Home > ActionScript, Flash, WorkFlow > Code Tip: Event vs StatusEvent

Code Tip: Event vs StatusEvent

There will be times in ActionScript development that you will want to listen to some events fired from SomeChild class to listen into SomeParent class where you would think that extending Event class is not an option because you just want to listen to events and don’t want to receive any data along with it. (Yup, when you want to receive some data along with the event itself, that is when you need to extend the Event class. Otherwise, no need).

But since, listening to events is costly in terms of lines of code (because you have to assign a listener function for every single event even if you wanted to just call another function from within it), there is another way of avoiding those lines of code, which is to use StatusEvent rather than Event class when dispatching.

StatusEvent has a string property called code which can be used within a switch statement in one function and can save and modularise the whole event flow.

Consider this example:

this.addEventListener ( SomeChild.SOME_INIT_EVENT, onInit );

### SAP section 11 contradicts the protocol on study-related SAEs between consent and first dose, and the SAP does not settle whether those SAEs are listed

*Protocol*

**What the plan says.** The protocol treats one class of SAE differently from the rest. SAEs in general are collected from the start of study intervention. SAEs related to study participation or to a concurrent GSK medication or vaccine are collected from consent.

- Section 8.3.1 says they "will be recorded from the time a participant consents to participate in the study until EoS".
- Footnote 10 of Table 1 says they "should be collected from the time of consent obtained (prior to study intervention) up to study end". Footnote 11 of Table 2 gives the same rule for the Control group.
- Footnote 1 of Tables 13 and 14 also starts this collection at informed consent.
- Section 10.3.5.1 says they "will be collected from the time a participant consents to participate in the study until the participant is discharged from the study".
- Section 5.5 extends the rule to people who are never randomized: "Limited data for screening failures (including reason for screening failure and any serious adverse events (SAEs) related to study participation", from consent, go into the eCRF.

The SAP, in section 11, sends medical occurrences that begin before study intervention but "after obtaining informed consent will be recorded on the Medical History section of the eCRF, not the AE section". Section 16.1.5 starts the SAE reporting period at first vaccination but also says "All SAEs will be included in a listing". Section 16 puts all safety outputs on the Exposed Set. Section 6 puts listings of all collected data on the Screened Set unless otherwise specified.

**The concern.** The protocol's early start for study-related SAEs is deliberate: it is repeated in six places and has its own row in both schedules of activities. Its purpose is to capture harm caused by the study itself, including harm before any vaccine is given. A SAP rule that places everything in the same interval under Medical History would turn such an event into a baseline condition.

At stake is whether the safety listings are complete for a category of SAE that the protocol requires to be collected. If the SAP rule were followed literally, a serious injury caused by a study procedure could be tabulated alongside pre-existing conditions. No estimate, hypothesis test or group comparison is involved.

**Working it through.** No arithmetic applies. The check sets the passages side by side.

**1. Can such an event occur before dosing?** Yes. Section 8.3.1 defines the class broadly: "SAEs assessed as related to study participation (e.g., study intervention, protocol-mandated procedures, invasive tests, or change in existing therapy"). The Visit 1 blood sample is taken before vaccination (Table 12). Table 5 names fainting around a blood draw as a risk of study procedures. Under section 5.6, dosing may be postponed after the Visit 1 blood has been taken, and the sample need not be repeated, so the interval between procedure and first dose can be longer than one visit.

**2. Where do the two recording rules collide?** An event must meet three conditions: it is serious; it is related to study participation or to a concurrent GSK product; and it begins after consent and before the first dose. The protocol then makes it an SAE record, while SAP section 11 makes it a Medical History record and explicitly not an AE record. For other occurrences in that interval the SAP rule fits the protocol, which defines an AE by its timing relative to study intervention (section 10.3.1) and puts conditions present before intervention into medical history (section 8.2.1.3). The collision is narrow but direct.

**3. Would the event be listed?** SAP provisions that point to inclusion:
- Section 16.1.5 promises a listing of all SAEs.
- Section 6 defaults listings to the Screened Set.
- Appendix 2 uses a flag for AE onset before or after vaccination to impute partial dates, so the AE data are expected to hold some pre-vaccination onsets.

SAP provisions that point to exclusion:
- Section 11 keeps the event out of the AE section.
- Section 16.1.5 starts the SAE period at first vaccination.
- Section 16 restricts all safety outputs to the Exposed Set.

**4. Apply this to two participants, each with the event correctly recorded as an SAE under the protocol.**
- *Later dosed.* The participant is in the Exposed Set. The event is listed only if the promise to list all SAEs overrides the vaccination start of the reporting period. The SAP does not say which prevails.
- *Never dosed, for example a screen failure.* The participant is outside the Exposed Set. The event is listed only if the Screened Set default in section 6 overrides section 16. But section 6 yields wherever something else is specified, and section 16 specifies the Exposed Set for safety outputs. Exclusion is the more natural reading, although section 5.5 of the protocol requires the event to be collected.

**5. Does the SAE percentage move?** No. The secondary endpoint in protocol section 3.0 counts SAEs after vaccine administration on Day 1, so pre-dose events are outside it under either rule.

this.addEventListener ( SomeChild.SOME_COMPLETE_EVENT, onComplete );
private function onInit ( eventObject:Event ):void
// do something on Init
private function onComplete ( eventObject:Event ):void
// do something on Complete

The above is what you do normally when dispatching using Event class and thus listening becomes a hassle since you have to assign to each event type and write listener functions for them as well.

But if you used StatusEvent when dispatching, listening would be fairly easy.

this.addEventListener ( SomeChild.SOME_STATUS_EVENT, onStatus );

private function onStatus ( eventObject:StatusEvent ):void
switch ( eventObject.code )
case SomeChild.SOME_INIT_EVENT:

// do something on Init


// do something on Complete

I hope this example provides a simpler and easy way of listening events when you only need to dispatch events without any custom data object.

Btw, here is how you would dispatch these events from within class:

this.dispatchEvent ( new StatusEvent ( SomeChild.SOME_STATUS_EVENT, false, false, SomeChild.SOME_INIT_EVENT ));
this.dispatchEvent ( new StatusEvent ( SomeChild.SOME_STATUS_EVENT, false, false, SomeChild.SOME_COMPLETE_EVENT ));

Thanks to Phillip Bulley for this idea.

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